Hochul campaign reimburses nearly $11,000 more for misuse of planes

ALBANY — Gov. Kathy Hochul’s campaign has refunded taxpayers an additional $10,742 stemming from three days in which Hochul used state jets to campaign but misbilled taxpayers for the trip.

On Jan. 31, Hochul’s campaign delivered the check to the state commissioner of tax and finance, according to a copy obtained by The Times Union through a Freedom of Information Act request.

His spokeswoman said the refund followed a review by Hochul’s office that found taxpayers were incorrectly billed for individual air trips on Oct. 29 and Nov. 16, and for three flights on Nov. 22.

In total, Hochul’s campaign has now reimbursed taxpayers about $30,700 for six-day air travel at the end of 2021.

The Times Union first reported three problematic first days of air travel in Hochul in September and early October. These trips mixed campaign and state affairs, but the Executive House billed taxpayers for the full cost of each. In January, the administration told the Times Union it would review all flights; the campaign then reimbursed an initial amount of $19,949 for the three days of travel examined by the report.

Apparent breaches of ethics rules, based on a law prohibiting the use of state resources to gain ‘undue privileges’, emerged from the Times Union’s review of Hochul’s daily schedules since its first 45 days in power, from August 24 to October 9.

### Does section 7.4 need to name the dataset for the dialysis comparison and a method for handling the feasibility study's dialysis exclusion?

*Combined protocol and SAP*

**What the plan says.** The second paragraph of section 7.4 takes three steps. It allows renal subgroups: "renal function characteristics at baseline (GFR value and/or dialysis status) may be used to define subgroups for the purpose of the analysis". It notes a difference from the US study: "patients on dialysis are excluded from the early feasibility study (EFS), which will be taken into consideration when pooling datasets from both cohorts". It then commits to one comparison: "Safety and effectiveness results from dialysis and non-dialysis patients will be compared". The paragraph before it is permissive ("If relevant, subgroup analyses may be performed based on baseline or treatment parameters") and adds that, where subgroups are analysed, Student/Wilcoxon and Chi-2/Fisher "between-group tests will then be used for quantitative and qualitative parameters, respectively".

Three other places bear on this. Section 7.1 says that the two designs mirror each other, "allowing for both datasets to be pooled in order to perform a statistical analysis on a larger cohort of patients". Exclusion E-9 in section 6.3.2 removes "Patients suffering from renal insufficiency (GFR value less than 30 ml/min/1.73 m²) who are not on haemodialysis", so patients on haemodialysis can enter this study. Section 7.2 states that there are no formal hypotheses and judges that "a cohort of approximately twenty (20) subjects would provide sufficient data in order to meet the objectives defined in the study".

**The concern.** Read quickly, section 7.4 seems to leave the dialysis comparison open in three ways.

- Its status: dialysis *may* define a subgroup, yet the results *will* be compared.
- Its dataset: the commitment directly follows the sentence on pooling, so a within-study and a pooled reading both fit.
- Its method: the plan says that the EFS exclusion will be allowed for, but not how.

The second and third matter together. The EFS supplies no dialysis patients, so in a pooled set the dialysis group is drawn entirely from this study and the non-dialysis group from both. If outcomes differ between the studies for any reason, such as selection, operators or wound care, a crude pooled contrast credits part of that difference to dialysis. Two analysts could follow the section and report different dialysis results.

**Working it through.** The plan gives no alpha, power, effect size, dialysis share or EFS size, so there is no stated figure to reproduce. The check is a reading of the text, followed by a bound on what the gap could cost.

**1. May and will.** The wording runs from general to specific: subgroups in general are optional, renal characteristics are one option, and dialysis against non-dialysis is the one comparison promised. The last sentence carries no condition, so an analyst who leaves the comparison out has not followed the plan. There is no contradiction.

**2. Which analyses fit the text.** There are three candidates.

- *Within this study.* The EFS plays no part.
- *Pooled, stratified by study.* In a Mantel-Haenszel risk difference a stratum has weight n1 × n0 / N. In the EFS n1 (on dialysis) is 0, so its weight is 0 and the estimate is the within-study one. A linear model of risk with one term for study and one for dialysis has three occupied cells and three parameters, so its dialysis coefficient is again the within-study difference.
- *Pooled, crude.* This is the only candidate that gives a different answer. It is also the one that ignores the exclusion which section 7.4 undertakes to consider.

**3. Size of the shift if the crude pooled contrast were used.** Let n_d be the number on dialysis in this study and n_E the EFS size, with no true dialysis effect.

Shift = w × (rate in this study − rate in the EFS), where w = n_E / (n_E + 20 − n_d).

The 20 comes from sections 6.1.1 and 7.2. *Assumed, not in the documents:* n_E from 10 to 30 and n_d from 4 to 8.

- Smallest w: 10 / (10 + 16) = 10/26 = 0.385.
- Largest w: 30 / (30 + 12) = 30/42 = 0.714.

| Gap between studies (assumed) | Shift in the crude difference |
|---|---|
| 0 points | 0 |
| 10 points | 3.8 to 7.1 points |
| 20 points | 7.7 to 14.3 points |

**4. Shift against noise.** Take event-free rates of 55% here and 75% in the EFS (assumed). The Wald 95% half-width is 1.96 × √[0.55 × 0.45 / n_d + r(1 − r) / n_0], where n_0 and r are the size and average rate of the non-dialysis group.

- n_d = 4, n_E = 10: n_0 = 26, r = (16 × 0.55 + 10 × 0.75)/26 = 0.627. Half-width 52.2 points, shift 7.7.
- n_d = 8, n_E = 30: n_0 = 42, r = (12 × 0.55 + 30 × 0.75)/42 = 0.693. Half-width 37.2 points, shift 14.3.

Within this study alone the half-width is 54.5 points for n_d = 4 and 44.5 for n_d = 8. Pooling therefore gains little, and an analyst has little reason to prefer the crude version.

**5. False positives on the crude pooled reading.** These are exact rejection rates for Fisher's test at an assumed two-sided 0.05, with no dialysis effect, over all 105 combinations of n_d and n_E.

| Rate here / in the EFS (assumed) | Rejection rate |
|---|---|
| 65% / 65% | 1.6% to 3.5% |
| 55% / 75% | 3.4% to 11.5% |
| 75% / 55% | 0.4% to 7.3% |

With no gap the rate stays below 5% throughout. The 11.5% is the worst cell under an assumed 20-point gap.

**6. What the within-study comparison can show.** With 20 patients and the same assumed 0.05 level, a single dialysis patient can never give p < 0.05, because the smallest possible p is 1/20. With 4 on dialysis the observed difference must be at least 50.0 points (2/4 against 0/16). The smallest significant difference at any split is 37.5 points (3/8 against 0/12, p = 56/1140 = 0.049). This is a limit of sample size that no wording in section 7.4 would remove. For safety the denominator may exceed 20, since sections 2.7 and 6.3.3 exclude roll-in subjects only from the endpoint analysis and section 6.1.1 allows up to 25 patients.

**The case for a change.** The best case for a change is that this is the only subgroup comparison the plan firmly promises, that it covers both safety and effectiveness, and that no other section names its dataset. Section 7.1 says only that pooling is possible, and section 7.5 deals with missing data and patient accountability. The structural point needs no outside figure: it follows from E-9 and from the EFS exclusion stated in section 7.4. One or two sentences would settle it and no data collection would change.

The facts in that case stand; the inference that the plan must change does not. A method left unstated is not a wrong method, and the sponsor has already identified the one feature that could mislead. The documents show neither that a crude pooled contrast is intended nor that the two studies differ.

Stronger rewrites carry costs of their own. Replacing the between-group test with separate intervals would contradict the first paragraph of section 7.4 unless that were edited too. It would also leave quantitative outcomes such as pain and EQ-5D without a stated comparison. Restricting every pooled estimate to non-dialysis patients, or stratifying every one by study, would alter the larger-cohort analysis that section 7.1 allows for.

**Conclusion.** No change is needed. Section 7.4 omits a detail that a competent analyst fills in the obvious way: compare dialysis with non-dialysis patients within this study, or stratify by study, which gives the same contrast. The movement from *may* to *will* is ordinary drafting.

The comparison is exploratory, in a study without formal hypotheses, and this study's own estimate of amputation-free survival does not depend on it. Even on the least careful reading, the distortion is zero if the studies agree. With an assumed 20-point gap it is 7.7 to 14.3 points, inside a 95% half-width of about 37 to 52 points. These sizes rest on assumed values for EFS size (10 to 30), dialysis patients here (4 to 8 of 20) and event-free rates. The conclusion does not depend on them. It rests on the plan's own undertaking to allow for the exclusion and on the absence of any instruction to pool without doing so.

Hochul’s office did not release any of its daily schedules after Oct. 9, so many of its daily activities over the past five months are unknown. It is currently not possible, for example, to verify whether Hochul’s office has reported any potentially problematic use of state aircraft or helicopters.

Its publicist, Hazel Crampton-Hays, said the administration is working to release its schedules on a quarterly basis, with the next batch arriving around April 1.

“Governor Hochul is committed to transparency, accountability and the highest ethical standards,” Crampton-Hays said in a statement. “Our Ethics Counselor conducted a thorough review of all aircraft usage and created additional controls and processes to better ensure continued adherence to the highest ethical guidelines. Since taking office, Governor Hochul has taken many steps to change Albany’s culture and restore trust in government, and we continue to take steps to provide the government that New Yorkers deserve.”

Across the country, it is currently “Week of the Sun,” an annual initiative designed to highlight the importance of government transparency. On Monday, Hochul’s office issued a press release touting the administration’s record on this front. Although Hochul’s office has made some progress — such as implementing a Cuomo-mandated policy that routed requests for sensitive documents through his office — it has been slow to provide sensitive documents at times.

Hochul’s office said there was an administration-wide effort to reduce the backlog of FOIL requests, but acknowledged there was still work to be done. The State’s Office of Information and Technology Services is currently working to acquire a software platform that will speed up and streamline the process of receiving, processing and responding to requests.